Johann Eck (born Nov. 13, 1486, Egg, Swabia, Germany–died Feb. 10, 1543, Ingolstadt, Bavaria, Germany, aged 56), originally Johann Maier von Eck, often Anglicized as John Eck. Early in his career Johann Maier adopted the name of his home village, Egg (or Eck), as his surname. He was a German Catholic prelate and Scholastic theologian. He studied at the universities of Heidelberg, Tübingen, Cologne, and Freiburg im Breisgau. He was ordained to the priesthood in 1508 and became a doctor of theology in 1510. In that year he began a lifelong career as professor of theology at the University of Ingolstadt. He is most famous as an early counterreformer who was among Martin Luther's most important interlocutors and principal Roman Catholic theological opponents.
QuoteConservative Christian historians and apologists are mindful of this statement by John Eck addressed to Martin Luther, in the year 1521:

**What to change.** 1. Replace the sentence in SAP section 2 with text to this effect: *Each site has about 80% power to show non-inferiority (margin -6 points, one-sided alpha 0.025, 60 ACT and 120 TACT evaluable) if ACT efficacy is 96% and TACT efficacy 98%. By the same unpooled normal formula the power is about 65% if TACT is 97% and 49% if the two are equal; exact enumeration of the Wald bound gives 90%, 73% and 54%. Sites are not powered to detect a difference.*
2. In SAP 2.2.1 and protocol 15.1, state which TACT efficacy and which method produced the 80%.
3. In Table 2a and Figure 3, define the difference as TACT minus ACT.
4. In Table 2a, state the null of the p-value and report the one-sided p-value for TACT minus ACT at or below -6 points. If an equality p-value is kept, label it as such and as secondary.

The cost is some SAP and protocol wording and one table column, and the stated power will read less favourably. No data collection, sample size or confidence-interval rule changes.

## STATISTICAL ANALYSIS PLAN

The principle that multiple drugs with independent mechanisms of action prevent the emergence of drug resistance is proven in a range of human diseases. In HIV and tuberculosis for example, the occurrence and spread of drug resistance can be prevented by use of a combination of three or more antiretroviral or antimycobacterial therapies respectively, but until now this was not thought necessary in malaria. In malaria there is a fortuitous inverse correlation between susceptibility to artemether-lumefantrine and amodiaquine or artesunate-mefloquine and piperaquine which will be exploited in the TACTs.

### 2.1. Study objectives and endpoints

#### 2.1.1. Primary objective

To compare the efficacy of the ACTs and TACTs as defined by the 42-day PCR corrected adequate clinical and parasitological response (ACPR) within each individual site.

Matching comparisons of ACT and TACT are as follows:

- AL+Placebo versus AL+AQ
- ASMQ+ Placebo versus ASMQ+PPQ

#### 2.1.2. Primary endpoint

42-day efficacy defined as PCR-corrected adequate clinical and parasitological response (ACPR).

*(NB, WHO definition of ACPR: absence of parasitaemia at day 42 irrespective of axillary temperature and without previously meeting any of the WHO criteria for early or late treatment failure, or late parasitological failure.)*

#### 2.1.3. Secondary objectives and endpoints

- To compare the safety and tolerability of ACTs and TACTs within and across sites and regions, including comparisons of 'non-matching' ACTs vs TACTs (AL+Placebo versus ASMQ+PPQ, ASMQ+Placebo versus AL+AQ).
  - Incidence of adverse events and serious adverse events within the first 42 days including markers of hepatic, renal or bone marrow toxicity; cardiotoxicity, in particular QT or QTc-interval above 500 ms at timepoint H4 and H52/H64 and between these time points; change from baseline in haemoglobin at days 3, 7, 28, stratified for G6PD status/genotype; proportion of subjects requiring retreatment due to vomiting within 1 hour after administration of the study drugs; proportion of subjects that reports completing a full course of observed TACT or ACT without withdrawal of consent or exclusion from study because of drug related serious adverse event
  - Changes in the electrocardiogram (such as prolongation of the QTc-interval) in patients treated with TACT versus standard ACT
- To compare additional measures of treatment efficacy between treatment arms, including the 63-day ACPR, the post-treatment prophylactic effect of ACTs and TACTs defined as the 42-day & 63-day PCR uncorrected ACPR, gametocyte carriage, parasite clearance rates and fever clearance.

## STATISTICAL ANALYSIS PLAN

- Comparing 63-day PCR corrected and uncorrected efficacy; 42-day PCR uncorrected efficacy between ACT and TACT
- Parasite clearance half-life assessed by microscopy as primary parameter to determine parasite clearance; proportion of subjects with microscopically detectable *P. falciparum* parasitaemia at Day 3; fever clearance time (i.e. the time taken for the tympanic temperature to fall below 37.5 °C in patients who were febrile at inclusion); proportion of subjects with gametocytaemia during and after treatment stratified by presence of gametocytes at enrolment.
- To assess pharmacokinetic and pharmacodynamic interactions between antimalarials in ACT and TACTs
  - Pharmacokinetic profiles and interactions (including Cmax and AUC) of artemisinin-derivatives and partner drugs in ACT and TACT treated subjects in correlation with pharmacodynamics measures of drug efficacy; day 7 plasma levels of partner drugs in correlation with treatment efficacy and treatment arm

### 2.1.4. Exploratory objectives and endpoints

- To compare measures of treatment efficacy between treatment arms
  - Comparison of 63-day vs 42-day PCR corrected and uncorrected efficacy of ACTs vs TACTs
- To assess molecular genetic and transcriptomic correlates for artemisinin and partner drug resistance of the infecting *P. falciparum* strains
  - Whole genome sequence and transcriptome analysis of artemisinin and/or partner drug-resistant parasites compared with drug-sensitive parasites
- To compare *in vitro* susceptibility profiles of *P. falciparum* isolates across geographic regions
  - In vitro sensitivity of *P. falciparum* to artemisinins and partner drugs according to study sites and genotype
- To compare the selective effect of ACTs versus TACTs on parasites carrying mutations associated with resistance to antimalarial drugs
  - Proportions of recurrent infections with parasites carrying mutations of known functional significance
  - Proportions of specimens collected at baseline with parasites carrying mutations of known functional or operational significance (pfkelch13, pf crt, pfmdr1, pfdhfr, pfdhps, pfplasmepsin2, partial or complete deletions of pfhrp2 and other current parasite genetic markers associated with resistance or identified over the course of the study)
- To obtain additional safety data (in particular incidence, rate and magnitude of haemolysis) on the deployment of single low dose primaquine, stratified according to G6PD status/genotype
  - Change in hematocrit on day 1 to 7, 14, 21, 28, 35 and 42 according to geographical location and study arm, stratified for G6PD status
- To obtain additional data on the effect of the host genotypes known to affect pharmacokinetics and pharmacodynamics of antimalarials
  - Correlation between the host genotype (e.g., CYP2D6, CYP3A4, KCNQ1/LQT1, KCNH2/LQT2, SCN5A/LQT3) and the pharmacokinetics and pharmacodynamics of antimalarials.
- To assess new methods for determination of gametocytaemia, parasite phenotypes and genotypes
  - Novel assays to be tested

"...there is no one of the heresies which have torn the bosom of the church, which has not derived its origin from the various interpretation of the Scripture. The Bible itself is the arsenal whence each innovator has drawn his deceptive arguments. It was with biblical texts that Pelagius and Arius maintained their doctrines. Arius, for instance, found the negation of the eternity of the Word—an eternity which you admit, in this verse of the New Testament—Joseph knew not his wife till she had brought forth her first-born son; and he said, in the same way that you say, that this passage enchained him. When the fathers of the council of Constance condemned this proposition of John Huss—The church of Jesus Christ is only the community of the elect, they condemned an error; for the church, like a good mother, embraces within her arms all who bear the name of Christian, all who are called to enjoy the celestial beatitude."